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The Devil’s Greatest Trick

June 22, 2010

Not everyone brought back at the end of Blackest Night was a good person.  Notably, there were two pretty bad people who came back (meh on Captain Boomerang): Professor Zoom and Maxwell Lord.  So as a part of Brightest Day, Maxwell Lord gets the story of his return told, and the old members of Justice League International are on the receiving end of all his new dirty tricks.  In Justice League: Generation Lost #s 1 and 2, everything starts off with Max forcing two police officers to kill each other.  Superman calls on every superhero, government agency, etc. to search for Maxwell Lord, and they’re looking everywhere.  Booster Gold, however, is off in Moscow, Russia, getting in the way of coordinated efforts.  Ice is in her room, trying to be alone and brooding.  Fire wants Ice’s help, and Ice comes out to meet her and Captain Atom to check out an explained energy wave in Yemen.  As Booster Gold figures out that Max is still in New York City because he’s just that arrogant, Captain Atom discovers that the energy signature is a bomb.  He absorbs the energy, then flies into the atmosphere to explode.  Booster arrives at the old International embassy in New York, and lo and behold, Max is there.  Max beats the crap out of Booster while telling him that he’s doing what’s right, not what he wants to.  Before he passes out, Booster sends out a JLI distress signal, which Skeets picks up, then calling Atom, Fire, and Ice.  In the next room, Max uses his powers to make the whole world forget he ever lived.  Superman arrives in the embassy late, but when they remind him about the manhunt for Max, he doesn’t even remember who Max is.  Later, when he’s shown the footage of Wonder Woman killing Max, he just sees Wonder Woman holding a sword.  When Booster talks to Batman about it, Batman just says that Blue Beetle committed suicide.  Fire talks with Wonder Woman, but Wonder Woman likewise doesn’t remember a thing.  Instead, she tells Fire that she can understand that she’d be upset that she was dismissed from Checkmate.  And Guy Gardner thinks that the last time he saw Ice, Ice tried to kill him.  When Atom wants to meet with the military, Magog is called in to force him to turn himself in.  When Atom goes in to meet with the military, Maxwell Lord is right there, but the moment he attacks, Max turns into a general.  Magog attacks and Captain Atom blows up yet again.  Seems Max is trying to discredit everyone, but he doesn’t feel the need to discredit Booster, since he’s already a joke.  Booster gets really pissed off about being told that Ted Kord committed suicide, and Ice says that she wants no part of this.  Fire goes off to check out Checkmate, and the other three get a transmission from the JLI systems that Ted Kord is in trouble.  Of course, the person who’s really in trouble is the current Blue Beetle, Jaime Reyes.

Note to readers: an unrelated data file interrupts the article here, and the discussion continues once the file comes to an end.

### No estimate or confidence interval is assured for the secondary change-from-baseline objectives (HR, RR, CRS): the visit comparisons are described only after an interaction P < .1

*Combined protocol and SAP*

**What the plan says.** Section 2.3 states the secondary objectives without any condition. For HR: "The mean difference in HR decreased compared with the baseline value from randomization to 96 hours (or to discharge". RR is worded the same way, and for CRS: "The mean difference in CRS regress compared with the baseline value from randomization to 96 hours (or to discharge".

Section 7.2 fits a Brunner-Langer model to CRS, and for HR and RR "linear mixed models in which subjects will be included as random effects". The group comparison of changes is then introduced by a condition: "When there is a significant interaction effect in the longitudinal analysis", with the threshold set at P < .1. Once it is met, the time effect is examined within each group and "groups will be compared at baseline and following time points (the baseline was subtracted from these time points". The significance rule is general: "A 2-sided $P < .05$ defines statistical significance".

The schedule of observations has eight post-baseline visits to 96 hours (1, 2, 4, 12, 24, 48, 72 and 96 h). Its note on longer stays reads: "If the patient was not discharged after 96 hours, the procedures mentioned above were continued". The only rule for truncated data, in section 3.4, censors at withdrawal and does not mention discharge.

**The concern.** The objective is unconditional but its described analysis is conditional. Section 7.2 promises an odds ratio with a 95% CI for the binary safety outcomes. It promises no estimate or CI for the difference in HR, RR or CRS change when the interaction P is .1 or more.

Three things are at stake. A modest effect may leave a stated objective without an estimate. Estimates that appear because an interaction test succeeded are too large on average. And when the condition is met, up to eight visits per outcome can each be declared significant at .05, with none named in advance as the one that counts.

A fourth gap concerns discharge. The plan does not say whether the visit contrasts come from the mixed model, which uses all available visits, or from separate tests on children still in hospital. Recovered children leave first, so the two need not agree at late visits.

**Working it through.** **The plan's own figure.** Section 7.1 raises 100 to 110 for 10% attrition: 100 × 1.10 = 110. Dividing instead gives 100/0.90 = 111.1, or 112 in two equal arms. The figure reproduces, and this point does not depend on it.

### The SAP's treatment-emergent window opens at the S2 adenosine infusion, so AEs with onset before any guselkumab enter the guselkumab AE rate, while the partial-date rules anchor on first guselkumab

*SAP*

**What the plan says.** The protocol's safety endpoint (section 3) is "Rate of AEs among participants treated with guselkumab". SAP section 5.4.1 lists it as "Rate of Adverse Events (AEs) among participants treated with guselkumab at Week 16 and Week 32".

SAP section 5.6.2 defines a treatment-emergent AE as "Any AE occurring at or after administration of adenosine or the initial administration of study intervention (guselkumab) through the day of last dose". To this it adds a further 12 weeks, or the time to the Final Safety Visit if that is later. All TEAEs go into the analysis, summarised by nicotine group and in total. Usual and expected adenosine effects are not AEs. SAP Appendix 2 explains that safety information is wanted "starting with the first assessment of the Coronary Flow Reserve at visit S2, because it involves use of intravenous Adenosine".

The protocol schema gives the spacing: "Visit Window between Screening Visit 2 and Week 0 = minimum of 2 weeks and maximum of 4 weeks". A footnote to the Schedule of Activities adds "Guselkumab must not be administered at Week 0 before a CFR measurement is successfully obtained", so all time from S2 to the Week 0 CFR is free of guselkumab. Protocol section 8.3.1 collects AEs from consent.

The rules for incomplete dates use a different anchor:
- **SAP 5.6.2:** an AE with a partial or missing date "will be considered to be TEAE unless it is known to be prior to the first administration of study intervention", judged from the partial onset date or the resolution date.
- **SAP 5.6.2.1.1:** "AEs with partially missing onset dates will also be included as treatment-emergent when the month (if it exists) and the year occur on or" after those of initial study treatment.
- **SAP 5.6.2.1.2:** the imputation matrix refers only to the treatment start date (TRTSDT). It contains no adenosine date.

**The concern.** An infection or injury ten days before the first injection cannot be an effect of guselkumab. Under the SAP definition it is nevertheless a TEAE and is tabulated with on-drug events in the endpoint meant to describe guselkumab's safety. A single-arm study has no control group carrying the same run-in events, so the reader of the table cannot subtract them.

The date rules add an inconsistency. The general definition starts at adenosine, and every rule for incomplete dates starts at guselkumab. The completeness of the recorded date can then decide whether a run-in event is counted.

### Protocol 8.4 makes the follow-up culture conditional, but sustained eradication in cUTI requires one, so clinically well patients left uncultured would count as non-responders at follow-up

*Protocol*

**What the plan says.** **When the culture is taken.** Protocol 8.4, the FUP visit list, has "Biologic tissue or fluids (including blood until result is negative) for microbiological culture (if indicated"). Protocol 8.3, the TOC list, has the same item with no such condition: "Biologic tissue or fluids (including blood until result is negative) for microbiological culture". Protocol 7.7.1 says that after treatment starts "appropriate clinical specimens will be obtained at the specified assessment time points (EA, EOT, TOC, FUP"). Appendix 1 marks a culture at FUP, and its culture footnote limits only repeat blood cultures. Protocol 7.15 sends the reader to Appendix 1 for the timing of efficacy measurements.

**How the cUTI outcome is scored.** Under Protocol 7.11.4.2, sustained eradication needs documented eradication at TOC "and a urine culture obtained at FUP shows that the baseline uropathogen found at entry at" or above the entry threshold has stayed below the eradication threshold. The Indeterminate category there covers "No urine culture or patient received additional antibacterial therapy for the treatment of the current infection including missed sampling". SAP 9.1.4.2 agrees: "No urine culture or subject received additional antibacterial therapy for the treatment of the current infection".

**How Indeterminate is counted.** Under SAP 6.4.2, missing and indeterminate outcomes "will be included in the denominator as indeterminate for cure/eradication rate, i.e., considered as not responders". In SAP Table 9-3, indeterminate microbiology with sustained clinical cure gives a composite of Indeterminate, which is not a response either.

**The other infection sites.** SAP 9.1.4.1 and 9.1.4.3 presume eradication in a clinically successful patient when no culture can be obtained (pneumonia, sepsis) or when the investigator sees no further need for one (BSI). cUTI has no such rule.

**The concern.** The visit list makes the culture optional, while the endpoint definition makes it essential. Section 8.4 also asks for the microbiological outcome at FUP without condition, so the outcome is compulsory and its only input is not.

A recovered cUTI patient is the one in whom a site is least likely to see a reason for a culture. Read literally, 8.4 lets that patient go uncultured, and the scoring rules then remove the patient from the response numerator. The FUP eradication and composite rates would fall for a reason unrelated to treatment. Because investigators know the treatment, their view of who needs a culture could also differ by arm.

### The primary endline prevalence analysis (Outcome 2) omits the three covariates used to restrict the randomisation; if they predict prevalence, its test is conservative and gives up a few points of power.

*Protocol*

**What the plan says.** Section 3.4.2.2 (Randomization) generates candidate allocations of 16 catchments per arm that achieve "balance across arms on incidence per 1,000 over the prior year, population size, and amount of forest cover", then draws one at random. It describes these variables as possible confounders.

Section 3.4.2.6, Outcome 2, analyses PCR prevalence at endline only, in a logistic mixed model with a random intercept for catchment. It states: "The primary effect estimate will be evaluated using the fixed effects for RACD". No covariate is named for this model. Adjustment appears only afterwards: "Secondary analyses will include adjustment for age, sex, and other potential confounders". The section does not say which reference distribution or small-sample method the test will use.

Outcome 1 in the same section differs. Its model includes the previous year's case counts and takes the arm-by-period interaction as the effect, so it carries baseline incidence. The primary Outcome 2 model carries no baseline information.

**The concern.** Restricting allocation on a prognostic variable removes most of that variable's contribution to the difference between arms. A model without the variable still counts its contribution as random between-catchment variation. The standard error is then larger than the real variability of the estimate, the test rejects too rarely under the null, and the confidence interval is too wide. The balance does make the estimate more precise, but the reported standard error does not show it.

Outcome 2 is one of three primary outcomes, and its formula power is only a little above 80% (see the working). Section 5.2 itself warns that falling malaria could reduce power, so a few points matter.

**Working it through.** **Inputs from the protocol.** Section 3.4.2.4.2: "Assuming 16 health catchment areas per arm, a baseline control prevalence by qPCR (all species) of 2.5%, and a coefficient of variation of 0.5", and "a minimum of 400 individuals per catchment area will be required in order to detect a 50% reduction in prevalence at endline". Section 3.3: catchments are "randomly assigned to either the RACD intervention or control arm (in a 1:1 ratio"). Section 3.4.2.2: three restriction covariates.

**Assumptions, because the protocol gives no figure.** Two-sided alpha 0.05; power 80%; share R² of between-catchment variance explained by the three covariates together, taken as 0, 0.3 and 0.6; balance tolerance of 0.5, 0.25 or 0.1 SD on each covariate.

One of the biggest controversies surrounding Infinite Crisis and its buildup was the decision to make Maxwell Lord a bonafide villain than an amoral businessman struggling to do good.  Since I never read any of Maxwell Lord’s old stories, all I can say is that I am sad that there was such a change forced upon the character in principle.  However, I find him compelling as a villain, and this series is clearly reestablishing him as one of the most dangerous bad guys the world could ever face.  Superman really makes that clear at the beginning of the story, stating that he’s the only one who ever got close to defeating the entire superhuman community.  The whole discrediting of the JLI team, which is considered one of the biggest jokes in Justice League history, is superb, and I love the individual ways in which he does it.  Especially that he doesn’t feel that he needs to do anything to Booster.  Of course, the main writer on this story is Keith Giffen, one of the two classic writers of Justice League International, so he really has a great grasp on these characters.  It’s clear how much he loves them, and even though he never wrote Lord as a straight-out villain, he’s embraced it now.  I guess Judd Winick is a good compliment for Giffen, but I’ve never really read Winick’s work, so I can’t exactly pin down his voice in any particular spot.  It’s also nice to see that this book is getting some superb artists.  Aaron Lopresti and Joe Bennett both do superb work in each of their individual issues.  I’m glad to know that they’re a part of the rotating art team, even if the third member is Fernando Dagnino.  I don’t know why Fernando keeps getting more work, but whatever.  At least the other two artists are awesome.  So even though I had no prior emotional involvement with any of these characters save Booster, I’m really looking forward to the rest of this series.  This story is deliciously evil, and I just can’t wait to see what Maxwell Lord has next up his sleeve.  And I’m happy to see Blue Beetle take the place of his predecessor.  Yay new Blue and Gold!

Plot: 8.6      Art: 9.1      Dialogue: 8.8      Overall: 8.6

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